DN: What do you think is a positive way for schools to teach about race and racism? 

BB:  It’s a couple of things. Daryl Davis is involved in FAIR, and one thing Daryl said when I explained all this to him is, I don’t really think that the term anti-racist is the right term because it’s not about a person or people, it’s about ideas. So, I think it’s about anti-racism, not anti-racist. I hadn’t really thought about that distinction before that conversation with Daryl, but it clicked for me because if you’re anti-racist, you’re saying, I’m against people, this group of people, and then you can label people. And so it creates the situation where you’re creating a conflict. 

Daryl’s whole approach — where he’s successfully befriended and helped members of the actual Ku Klux Klan understand that their racist worldview is flawed and they’ve become friends of his and given him their robes — that is only possible because Daryl is anti-racism, not anti-racist.

DN: There are populations that have clearly experienced more racism than others in our country. How do we properly teach kids this reality? 

BB: Well, I think there are different ways to do it. We’ve developed learning standards and we’re in the process of developing an ethnic studies curriculum that is based on what we call the pro-human approach. It’s a simple but powerful concept, and I think it’s the kryptonite to racism. This is the idea that every person is a unique individual with value, and we are united by our shared humanity. We are each genetically distinct, but we share 99.9% of our genes with every other person on this planet. So this concept of unique identity, shared humanity, is a deep sense of everything that we’re doing at FAIR and our belief is that this the way that you effectively counter racism. 

In terms of understanding historical injustices, which I think is important, it’s helpful for us to reinforce why the pro-human approach is the right approach. I think that teaching it in a way where you’re not trying to assign blame or label people who are present in the room based on what happened in history and helping people understand that some of these things happened hundreds of years ago or, decades ago, when people have some distance and emotional distance from history, they can learn much more from it. It’s also important to be historically accurate as well. 

I think ultimately what you want to do is you want to inspire curiosity and have these children really dig in to try and understand how these things happened and understand the global context. In (FAIR curriculum) there is an emphasis on original primary sources and on presenting multiple viewpoints and perspectives. Understanding history in context, using primary sources, understanding different perspectives, that’s a healthy way to learn about these topics. And not something where you’re trying to say to a group of kids in a room, you have this shade of skin, so therefore you’re going to see things this way and you have this shade of skin and you’re going to see things this way.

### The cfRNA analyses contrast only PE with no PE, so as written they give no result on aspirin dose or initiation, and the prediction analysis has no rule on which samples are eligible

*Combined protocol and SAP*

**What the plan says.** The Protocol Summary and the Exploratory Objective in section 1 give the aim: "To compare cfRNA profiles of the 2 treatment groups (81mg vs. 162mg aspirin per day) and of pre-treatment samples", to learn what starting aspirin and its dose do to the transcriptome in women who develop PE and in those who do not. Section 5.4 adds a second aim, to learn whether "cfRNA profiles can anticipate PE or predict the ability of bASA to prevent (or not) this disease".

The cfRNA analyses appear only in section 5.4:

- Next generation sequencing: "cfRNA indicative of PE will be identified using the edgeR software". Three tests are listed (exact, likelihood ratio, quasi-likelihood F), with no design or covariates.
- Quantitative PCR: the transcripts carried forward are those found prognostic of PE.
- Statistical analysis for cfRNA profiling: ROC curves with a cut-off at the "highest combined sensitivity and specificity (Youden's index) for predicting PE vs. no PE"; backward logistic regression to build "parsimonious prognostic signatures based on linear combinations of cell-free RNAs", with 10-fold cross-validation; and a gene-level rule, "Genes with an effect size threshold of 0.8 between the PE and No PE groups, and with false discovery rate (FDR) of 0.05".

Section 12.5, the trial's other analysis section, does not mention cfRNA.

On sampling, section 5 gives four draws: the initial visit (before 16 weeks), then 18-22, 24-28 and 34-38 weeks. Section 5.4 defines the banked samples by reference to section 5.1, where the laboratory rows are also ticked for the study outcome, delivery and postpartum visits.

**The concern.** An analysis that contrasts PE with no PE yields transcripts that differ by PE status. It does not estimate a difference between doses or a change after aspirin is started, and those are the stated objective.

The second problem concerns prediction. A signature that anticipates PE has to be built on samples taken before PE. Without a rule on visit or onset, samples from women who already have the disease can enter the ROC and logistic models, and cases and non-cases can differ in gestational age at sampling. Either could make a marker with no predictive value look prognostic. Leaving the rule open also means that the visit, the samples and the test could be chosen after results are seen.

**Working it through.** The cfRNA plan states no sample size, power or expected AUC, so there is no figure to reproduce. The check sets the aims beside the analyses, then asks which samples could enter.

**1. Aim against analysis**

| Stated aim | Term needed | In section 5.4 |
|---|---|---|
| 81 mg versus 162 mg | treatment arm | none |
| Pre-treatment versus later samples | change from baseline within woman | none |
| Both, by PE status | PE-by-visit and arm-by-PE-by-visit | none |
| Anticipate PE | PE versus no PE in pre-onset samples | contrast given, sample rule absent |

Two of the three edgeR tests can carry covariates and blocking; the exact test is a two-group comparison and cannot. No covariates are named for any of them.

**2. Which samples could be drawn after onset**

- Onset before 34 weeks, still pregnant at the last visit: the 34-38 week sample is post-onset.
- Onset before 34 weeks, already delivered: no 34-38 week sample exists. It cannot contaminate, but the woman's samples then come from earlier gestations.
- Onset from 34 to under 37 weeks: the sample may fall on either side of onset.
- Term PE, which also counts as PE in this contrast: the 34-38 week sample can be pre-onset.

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Privilege is real. I think that there are people who have advantages and people who have disadvantages. But I don’t think that saying that those advantages and disadvantages are based entirely on something like skin color is accurate or helpful because I think what you’re doing is you’re flattening a very complex topic into something that’s very simple. From my own experience, I think that the main source of privilege is money.

DN: It seems like FAIR is very interested in what’s going on in Utah. Obviously, we have the ethnic studies bill that passed here. But why Utah? Why do you think this would be a good place for you to pilot your ethnic studies curriculum? 

BB: I have been so impressed with the people that we’ve worked with in Utah. We’ve had such a good experience and so much engagement. I think both with people who are involved with FAIR and the people that we’ve interacted with who aren’t involved with FAIR but are interested in these issues. Utah has an opportunity to really set an example for the rest of the country on how to do ethnic studies right. There seems to be a willingness on the part of everybody — the elected officials, the people within the educational establishment, parents, community activists — to really try to offer ethnic studies in a way that is going to bring people together and teach history in a way that’s honest and accurate and truly inclusive. I’m personally really excited about the opportunity in Utah. 

I think that what’s unique about FAIR’s approach to ethnic studies is that rather than stopping at these broad racial classifications, the approach that we’re taking is to really help people understand that culture is very different from color, that you can’t make assumptions about somebody based on the color of their skin. I think there are many ethnic studies curriculums that are based on this very simplistic and outdated racial classification of people. But what we’re able to show is this incredible diversity — that there’s a huge difference between somebody who is from the Dominican Republic and somebody who is from Mexico and somebody who is from Argentina. And with frankly, within Argentina, there are dozens of distinct cultural identities. And ultimately, the main message that we would want to impart is every person has a unique perspective. We’re approaching ethnic studies as a really exciting opportunity to share the richness of the world with young students. And there’s no political agenda. It’s really just to open minds and open hearts and help people to understand the incredible richness and complexity of humanity, and also to understand how these different ethnic groups have contributed to the mosaic of this beautiful country. And again, I think Utah is the right place to pilot this because I think it’s something that’s consistent with the values that I’ve seen demonstrated and reflected in the people in Utah.